• There it is. Right there in black and white. Here is one of the core issues that continues to be a problem for many of us railing against Boards not doing their jobs and holding executives accountable. Bad numbers. Poor operations. FANTASTIC pay package for the CxO's and directors. We all know it goes on. We have all seen it. And yet, nobody ever admits to it.

    Quote: "He said "I'm just tired of being a CFO," and he's as pure as the driven snow. He said, "I'm tired of going to conferences and spe
  • Saying the SEC is investigating any company, makes investors believe there's a problem, even if the SEC clears the company the small relief from that is nothing compared to the huge drop in stock prices and confidence lose. Who wants to buy a part of a company that might be hit with an SEC lawsuit?

    The fact is the SEC has no proof of any wrong doing at any of these companies, yet at the same time they publicly will talk about investigating them, a step that is known as the first step before a serious legal
    • When the company being investigated drops in price because of panic selling, a smart investor does the math and finds what the worst possible fine could be. He then realizes a PE of 9 for a growing company is absurd, buys a huge amount at the discount, then sells when the headlines go away and the stock goes back to normal price.

      The only (new) people who lose are the fradulent executives and the panic sellers.
    • If I buy a stolen car not knowing it's stolen, when it all comes to light, unless the police can track down the theif I bought it from, I'm out the money even though I did nothing wrong.
  • Many USA based corporations are involved in "shonky deals" which positively affect the executives share prices before they dumb the shares on the market. However the SEC could use a better series of targets as an example.

    The SEC should be prosecuting Jim Allchin, Paul Allen, Steve Ballmer, BayStar Capital LP, Baystar Capital II, L.P., BayStar Capital Management, LLC, Boies Schiller & Flexner, The Canopy Group, Brent Christensen, Steven Derby, Bill Gates, Lawrence Goldfarb, Jeff Hunsaker, Steven M. Lamar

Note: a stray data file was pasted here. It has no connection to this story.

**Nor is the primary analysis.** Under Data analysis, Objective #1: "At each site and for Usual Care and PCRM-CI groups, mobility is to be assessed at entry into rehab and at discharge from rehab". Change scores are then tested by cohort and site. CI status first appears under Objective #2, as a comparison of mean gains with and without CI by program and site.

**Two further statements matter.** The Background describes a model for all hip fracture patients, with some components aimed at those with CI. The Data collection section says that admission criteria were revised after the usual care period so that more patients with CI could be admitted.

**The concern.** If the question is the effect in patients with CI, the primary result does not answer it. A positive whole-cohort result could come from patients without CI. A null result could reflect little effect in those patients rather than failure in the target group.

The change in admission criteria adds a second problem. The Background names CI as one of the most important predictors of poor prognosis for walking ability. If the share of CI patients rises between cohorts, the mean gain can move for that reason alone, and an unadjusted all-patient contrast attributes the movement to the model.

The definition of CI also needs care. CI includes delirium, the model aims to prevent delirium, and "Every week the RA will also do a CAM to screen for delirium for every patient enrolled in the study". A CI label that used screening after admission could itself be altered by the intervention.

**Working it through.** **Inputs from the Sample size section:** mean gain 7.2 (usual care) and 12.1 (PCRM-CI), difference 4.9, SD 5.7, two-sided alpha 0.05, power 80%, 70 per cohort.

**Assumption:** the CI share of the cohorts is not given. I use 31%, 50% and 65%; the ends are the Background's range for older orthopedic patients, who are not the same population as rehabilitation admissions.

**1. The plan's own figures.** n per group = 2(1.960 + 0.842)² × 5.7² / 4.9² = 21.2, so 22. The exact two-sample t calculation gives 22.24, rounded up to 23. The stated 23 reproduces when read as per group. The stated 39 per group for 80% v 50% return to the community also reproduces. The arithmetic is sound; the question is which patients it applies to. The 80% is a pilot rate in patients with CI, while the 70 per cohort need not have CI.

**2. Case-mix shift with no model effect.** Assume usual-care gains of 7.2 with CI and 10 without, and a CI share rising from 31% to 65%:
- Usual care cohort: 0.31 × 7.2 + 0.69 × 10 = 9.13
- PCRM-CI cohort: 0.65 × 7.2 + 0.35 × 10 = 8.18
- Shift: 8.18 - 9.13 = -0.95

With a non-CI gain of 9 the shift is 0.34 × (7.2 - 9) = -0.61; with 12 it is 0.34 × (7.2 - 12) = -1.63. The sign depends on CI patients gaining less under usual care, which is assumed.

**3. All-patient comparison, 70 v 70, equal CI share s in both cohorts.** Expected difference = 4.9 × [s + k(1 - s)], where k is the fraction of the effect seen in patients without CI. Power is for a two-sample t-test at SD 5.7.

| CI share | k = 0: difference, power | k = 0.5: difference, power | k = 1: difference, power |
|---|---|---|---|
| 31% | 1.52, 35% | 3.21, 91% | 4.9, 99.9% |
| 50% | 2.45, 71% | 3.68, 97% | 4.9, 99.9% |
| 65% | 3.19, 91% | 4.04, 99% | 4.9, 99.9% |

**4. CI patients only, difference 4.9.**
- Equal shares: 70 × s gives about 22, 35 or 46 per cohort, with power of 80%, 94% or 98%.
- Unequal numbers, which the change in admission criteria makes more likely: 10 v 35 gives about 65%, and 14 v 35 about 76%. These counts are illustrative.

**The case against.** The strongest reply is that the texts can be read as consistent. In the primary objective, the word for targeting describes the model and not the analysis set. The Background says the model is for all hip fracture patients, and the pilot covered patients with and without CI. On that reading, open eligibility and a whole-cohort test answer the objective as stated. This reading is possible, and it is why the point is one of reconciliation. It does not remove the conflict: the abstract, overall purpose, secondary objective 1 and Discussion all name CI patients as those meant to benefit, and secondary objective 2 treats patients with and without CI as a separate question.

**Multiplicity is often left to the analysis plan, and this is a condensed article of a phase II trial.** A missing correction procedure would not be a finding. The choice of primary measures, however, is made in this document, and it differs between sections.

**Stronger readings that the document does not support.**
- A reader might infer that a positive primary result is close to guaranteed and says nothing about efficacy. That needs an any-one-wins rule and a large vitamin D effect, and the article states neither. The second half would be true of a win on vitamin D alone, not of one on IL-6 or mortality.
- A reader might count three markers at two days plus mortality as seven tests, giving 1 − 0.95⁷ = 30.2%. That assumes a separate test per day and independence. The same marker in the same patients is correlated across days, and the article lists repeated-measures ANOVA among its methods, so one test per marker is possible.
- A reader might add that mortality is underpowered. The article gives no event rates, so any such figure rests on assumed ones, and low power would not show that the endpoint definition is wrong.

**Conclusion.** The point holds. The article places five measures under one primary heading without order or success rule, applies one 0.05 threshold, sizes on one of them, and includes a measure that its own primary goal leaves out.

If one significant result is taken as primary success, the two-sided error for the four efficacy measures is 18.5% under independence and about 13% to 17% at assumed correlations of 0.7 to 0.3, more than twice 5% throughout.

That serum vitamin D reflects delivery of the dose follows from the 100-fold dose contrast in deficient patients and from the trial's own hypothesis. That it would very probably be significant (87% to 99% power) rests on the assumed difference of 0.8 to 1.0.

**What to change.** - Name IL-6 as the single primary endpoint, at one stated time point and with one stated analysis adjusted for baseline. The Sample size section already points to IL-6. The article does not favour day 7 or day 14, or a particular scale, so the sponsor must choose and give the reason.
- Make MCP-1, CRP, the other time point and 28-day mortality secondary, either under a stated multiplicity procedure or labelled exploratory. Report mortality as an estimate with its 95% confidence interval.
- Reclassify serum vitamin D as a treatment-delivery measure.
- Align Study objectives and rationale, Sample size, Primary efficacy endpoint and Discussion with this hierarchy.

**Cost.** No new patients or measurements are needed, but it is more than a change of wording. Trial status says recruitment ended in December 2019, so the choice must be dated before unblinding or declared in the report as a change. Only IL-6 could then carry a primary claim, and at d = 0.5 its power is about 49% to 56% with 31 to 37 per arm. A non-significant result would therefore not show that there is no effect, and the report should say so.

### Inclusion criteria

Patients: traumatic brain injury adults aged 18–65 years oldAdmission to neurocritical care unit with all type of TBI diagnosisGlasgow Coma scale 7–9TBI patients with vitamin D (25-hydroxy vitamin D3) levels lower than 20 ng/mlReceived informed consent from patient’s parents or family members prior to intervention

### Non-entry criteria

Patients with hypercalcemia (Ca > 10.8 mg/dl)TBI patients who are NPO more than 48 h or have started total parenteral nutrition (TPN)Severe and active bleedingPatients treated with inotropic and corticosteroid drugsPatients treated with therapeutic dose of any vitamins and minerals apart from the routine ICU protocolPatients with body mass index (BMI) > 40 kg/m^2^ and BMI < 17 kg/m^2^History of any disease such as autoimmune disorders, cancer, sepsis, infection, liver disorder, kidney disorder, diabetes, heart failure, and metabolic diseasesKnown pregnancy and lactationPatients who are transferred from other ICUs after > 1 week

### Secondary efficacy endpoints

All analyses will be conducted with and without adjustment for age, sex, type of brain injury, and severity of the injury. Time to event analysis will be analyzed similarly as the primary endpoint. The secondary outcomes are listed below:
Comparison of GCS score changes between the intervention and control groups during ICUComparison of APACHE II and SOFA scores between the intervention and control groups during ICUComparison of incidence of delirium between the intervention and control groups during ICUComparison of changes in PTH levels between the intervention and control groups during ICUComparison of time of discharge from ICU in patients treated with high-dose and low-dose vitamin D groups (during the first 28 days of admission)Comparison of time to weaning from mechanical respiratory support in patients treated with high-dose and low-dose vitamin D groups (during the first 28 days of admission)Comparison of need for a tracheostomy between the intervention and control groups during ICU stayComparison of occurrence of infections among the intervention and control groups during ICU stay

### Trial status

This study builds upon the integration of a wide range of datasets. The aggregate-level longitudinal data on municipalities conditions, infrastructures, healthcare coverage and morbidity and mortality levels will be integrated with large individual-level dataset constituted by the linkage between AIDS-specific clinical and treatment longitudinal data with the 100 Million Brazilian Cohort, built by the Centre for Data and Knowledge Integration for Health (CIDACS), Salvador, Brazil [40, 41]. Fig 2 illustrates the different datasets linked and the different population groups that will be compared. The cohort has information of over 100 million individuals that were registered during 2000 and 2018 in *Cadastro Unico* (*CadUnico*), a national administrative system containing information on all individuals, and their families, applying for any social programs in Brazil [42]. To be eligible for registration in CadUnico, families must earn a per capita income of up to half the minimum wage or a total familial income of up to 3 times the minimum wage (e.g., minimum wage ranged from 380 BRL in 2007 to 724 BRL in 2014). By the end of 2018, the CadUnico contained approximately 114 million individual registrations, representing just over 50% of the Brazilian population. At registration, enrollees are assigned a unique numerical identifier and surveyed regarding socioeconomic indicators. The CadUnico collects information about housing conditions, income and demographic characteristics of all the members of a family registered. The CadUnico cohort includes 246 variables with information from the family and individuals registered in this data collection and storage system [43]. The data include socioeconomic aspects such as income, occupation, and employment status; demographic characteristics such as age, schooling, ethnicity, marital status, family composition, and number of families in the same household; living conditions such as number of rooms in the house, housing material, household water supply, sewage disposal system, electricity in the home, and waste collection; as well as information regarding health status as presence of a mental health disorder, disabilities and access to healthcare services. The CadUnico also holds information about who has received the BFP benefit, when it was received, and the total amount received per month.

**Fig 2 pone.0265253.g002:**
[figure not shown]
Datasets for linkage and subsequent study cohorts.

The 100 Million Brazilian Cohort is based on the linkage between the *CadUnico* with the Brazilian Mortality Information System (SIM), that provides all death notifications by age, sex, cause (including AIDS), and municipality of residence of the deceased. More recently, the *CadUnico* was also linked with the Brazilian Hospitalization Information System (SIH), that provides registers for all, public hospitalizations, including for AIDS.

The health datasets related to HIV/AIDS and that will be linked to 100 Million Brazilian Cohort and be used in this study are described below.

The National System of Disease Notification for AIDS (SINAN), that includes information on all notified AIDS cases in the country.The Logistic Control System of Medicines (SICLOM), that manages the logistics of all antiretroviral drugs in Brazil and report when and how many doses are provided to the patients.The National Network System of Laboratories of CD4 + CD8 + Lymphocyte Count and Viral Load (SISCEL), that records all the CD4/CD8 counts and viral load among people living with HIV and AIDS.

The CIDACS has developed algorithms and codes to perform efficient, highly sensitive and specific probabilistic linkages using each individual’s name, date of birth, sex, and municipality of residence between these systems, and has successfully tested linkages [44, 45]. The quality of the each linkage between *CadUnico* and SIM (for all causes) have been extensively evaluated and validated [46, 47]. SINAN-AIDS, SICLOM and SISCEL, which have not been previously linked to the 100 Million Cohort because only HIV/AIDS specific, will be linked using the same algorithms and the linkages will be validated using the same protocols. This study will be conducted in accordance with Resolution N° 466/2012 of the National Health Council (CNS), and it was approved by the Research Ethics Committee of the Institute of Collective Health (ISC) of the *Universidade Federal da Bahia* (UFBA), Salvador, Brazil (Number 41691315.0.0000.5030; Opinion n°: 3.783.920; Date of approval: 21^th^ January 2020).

• I dont see the problem. The more people are caught, the fewer people will think they can get away with it in the future. Seems like the one and only best deterrent if you ask me
  • "But who is this protecting, exactly? ... I don't know who the injured party is here."

    The injured party is the people you work for. Remember the stockholders? They are the people who actually own the company for which you work.

    When you backdated the options and failed to report it (the key part here, backdating with proper accounting is usually legal), you stole that extra value from the other stockholders.

    Just because you stole it 5+ years ago, and/or you only stole a little from each other stockholder,

    • I seem to be unusual. I don't work for the shareholders.

      Sure, they own the company. Sure, they benefit from any dividends the company issues. Sure, I may even be one.

      However, they come pretty far down my priority list. I put them below the customers, my colleagues, myself. I even put them below people like the local communities affected by my company's operations, the governmental bodies we're involved with.

      A lot of that can be argued back to business continuity, business benefit and thus long term sharehol
      • Good point, the shareholders are indeed only one of the groups among customers, peers, etc. that any manager must consider. I completely agree that the stockholders should be taken care of in a secondary manner, e.g., the aphorism "take care of the customers and the stock price will take care of itself".

        However, my point is about theft, not about who is my highest priority. Just because I don't put someone in first priority, doesn't mean that I think it is OK to steal from them. Taken in the context of a
  • Only communists opposed the McCarthy hearings, Mr. Warmenhoven. Are you a communist? Perhaps we can work out some sort of deal if you'll testify for us.
  • Mr. Gingrich. They turned him into a Newt.
  • by mgabrys_sf ( 951552 ) on Tuesday August 15, 2006 @08:20PM (#15915474) Journal